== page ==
Richard Beer-Hofmann's Die Historie Von König David: Jewish Biblical Drama and the Limits of Epic Theater

By Kita, Caroline | German Quarterly, Spring 2016 | Go to article overview

Richard Beer-Hofmann's Die Historie Von König David: Jewish Biblical Drama and the Limits of Epic Theater


Kita, Caroline, German Quarterly


in august 1906, the austrian-Jewish poet richard Beer-Hofmann (1866-1945) wrote to his wife Paula of his visit to the Bayreuth festival theater founded by composer richard Wagner: "Bayreuth war kein Vergnügen, bin aber froh es gesehen zu haben, es ist lehrreich für künstlerische Gefahren. soviel kunstheuchelei sieht man wohl sonst nirgends auf einem fleck zusammen. aber respekt liegt ja auch in der Heuchelei" (Werke 8: 90). Despite the author's disparaging comments regarding the artistic dangers and hypocrisy of the Bayreuth stage productions, one can also detect admiration for the theatrical vision of their creator. this letter contains one of the few direct references to Wagner to be found in Beer-Hofmann's correspondence and vast literary estate, which is curious given the significance of Wagner's theatrical and artistic legacy for Beer-Hofmann's close friends, who included fellow Jung Wien members Hugo von Hofmannsthal and Hermann Bahr, as well as later artistic collaborators such as director Max reinhardt and stage designer and secessionist painter alfred roller.

Moreover, critical reception of Beer-Hofmann's masterwork, a cycle of biblical dramas entitled Die Historie von König David (1898-1943), which the poet never completed, suggests that for viewers this work was both formally and thematically evocative of Wagner's music dramas. reviewers of Jaákobs Traum, the first drama in his cycle, described it as "ein jüdischer Nibelungen-ring" (eke 140) and "das große nationaljüdische Weihefestspiel" ("Der junge David von Beer-Hofmann" 151), referring respectively to Wagner's four-part operatic spectacle Der Ring des Nibelungen and his sacred festival play Parsifal. in a certain sense, it may seem unconventional to compare Beer-Hofmann's dramas, which are steeped in the history of the Jewish people and drawn from the verses of the Hebrew Bible, to the works of a composer known for his virulently anti-semitic essay Das Judentum in der Musik (1850/1869) and flagrant use of negative Jewish stereotypes in his operas.1However, such responses to Beer-Hofmann's biblical cycle indicate the extent to which Wagner's music dramas and vision for the theater had permeated the German cultural consciousness at the turn of the century. Wagner's concept of the Gesamtkunstwerk and the popularity of his merging of art and religion in Parsifal coincided with a widespread revival in biblical drama at this time. Beer-Hofmann's David cycle can therefore be read as a response to a growing trend in austrian theater that merged Baroque theatricality with a neo-romantic fascination for myths, legends, and folk-epics.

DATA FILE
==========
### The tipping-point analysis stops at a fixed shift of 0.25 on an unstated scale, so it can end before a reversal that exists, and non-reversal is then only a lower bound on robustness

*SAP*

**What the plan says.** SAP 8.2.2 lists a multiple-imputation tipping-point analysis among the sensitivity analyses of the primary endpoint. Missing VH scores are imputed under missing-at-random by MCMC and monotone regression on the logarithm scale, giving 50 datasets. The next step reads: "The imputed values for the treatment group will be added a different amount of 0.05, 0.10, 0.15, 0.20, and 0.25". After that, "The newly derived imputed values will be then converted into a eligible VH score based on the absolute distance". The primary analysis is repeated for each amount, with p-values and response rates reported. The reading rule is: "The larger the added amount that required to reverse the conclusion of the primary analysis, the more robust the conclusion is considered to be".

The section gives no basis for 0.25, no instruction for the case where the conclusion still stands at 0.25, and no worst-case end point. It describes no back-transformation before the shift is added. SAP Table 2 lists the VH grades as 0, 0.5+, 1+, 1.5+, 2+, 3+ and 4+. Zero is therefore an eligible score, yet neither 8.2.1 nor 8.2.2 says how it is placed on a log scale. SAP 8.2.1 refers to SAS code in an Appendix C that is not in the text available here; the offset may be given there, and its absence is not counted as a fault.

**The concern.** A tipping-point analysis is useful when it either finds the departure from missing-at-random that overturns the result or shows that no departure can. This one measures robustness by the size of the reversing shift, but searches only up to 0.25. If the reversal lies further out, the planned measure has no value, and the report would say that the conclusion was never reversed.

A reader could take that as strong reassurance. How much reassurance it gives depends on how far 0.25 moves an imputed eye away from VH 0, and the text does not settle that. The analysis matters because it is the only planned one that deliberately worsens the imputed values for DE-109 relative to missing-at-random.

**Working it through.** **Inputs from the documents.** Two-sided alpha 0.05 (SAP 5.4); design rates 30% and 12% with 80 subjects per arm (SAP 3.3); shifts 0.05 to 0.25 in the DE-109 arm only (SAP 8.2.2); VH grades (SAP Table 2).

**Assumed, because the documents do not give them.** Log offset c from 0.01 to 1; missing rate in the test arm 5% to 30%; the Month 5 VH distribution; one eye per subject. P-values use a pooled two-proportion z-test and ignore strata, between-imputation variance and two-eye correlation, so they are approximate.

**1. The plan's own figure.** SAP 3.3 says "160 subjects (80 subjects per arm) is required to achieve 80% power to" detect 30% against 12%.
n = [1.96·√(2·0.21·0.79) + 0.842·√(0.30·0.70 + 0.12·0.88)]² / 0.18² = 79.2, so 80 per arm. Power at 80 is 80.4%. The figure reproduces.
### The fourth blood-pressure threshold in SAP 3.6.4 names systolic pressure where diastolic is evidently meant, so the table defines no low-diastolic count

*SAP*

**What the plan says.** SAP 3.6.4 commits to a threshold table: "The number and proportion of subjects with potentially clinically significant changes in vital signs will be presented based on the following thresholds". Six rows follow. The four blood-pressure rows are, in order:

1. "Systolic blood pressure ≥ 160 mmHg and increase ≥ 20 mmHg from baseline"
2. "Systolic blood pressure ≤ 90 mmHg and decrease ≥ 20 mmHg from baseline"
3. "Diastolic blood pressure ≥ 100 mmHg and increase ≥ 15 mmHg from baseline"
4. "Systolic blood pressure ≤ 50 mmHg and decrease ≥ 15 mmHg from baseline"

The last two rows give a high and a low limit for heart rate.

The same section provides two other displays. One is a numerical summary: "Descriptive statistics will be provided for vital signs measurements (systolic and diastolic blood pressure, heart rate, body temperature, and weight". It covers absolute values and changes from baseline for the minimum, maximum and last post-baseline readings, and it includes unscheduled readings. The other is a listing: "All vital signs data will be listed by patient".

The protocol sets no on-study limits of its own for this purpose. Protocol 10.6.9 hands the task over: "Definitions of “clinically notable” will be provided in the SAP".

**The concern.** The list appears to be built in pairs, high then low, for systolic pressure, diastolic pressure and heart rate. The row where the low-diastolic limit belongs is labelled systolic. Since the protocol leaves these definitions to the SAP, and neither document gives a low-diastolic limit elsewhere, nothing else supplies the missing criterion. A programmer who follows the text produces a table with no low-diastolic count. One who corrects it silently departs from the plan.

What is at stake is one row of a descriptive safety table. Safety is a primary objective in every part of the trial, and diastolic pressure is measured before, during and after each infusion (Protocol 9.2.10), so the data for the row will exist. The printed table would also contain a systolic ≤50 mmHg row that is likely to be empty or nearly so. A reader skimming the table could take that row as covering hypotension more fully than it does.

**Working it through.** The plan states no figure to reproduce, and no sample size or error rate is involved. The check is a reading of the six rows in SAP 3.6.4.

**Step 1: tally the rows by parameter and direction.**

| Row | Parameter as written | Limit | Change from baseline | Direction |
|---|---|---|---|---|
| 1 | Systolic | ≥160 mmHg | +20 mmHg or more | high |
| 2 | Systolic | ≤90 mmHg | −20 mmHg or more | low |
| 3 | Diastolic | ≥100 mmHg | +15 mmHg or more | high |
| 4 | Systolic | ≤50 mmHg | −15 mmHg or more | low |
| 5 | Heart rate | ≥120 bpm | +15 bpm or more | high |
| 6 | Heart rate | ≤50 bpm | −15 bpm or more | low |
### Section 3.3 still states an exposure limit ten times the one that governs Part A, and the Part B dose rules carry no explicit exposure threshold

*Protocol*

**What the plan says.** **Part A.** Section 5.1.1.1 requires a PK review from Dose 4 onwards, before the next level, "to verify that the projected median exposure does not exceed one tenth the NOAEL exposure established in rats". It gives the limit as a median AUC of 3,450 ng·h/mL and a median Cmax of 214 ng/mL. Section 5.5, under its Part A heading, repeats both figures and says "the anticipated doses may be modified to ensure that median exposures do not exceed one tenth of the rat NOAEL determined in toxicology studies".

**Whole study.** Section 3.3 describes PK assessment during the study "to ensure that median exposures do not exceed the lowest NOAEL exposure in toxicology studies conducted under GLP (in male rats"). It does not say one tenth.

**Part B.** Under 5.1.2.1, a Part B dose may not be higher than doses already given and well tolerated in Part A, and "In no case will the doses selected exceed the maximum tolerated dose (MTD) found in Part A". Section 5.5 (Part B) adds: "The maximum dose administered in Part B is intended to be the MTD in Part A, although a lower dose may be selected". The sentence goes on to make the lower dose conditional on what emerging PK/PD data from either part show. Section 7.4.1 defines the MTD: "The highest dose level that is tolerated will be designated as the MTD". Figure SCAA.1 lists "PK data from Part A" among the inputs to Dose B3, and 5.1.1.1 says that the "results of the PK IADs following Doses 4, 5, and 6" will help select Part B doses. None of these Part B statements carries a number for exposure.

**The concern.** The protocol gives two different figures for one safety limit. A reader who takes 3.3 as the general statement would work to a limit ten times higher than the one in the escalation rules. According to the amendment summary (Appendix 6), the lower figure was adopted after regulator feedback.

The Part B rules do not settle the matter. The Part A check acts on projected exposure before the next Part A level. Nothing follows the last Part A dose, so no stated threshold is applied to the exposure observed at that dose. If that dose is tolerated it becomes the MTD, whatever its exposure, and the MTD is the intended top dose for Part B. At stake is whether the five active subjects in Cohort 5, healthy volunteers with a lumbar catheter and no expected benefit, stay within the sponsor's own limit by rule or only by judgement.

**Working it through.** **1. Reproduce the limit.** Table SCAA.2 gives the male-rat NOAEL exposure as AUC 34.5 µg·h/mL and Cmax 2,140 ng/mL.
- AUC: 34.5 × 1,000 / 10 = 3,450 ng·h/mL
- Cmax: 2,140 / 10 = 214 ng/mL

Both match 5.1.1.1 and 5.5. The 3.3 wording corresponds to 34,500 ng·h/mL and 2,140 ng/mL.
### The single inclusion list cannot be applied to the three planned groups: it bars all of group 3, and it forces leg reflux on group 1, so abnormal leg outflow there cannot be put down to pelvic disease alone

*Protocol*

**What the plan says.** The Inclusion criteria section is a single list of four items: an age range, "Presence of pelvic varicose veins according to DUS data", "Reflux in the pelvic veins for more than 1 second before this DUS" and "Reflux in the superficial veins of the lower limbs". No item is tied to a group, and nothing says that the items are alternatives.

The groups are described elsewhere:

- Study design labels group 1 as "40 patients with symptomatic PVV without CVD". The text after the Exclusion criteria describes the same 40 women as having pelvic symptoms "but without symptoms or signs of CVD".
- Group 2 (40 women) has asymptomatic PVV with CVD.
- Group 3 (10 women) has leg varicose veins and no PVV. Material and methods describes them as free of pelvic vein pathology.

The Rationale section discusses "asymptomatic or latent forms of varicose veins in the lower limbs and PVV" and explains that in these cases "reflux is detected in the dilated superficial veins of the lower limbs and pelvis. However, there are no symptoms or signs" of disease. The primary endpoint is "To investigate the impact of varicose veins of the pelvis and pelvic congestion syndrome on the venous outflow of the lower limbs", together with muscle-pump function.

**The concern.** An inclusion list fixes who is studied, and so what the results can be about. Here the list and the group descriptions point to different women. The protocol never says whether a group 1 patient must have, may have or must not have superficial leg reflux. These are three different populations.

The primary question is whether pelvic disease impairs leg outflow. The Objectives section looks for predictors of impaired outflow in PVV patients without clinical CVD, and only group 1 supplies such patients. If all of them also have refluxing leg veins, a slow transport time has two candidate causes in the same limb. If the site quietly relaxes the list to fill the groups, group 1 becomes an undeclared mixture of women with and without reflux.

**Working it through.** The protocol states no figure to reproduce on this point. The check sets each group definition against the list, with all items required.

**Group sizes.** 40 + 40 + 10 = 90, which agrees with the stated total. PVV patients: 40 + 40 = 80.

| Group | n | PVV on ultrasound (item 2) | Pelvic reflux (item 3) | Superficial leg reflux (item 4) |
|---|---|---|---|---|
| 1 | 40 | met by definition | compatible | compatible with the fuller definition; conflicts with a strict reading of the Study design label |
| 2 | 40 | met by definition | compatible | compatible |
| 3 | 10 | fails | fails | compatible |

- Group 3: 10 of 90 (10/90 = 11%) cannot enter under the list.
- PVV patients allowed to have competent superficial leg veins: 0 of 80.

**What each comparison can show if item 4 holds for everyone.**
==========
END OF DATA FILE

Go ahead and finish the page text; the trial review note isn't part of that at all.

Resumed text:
in this article, i claim that while Die Historie von König David was initially envisioned as a cycle of religious festival plays, the project evolved into an experimental work where the poet confronted issues of form and genre facing the modern theater. thus, the three published sections of the Biblical cycle each reflect radically different approaches to drama. in the prelude, Jaákobs Traum (1918), the poet attempts to create a Wagnerian theater of illusion through the integration of stage lighting and design with symbolic gesture and music. Der junge David (1933), however, vacillates between Schauspiel and Lesedrama, as Beer-Hofmann places greater emphasis on the role of performed and written diegesis to engage the critical faculties of the audience. finally, in Vorspiel auf dem Theater zu König David (1935), he fully dismantles the boundaries of the stage, presenting an open commentary on the artwork and the role of the poet in its creation. in tracing this work's development, i reveal the evolution of Beer-Hofmann's vision for the modern Jewish biblical drama from a festival play spectacle to a critique of the theater.

Biblical Drama in f in-de-siècle Vienna

turn-of-the-century Vienna was a city of theater and theatricality. from the baroque pageantry and ceremony of the Habsburg Court to the celebration of popular culture in the cabarets and Volkstheater of the city's peripheral districts, the theater was an inextricable part of everyday life. …

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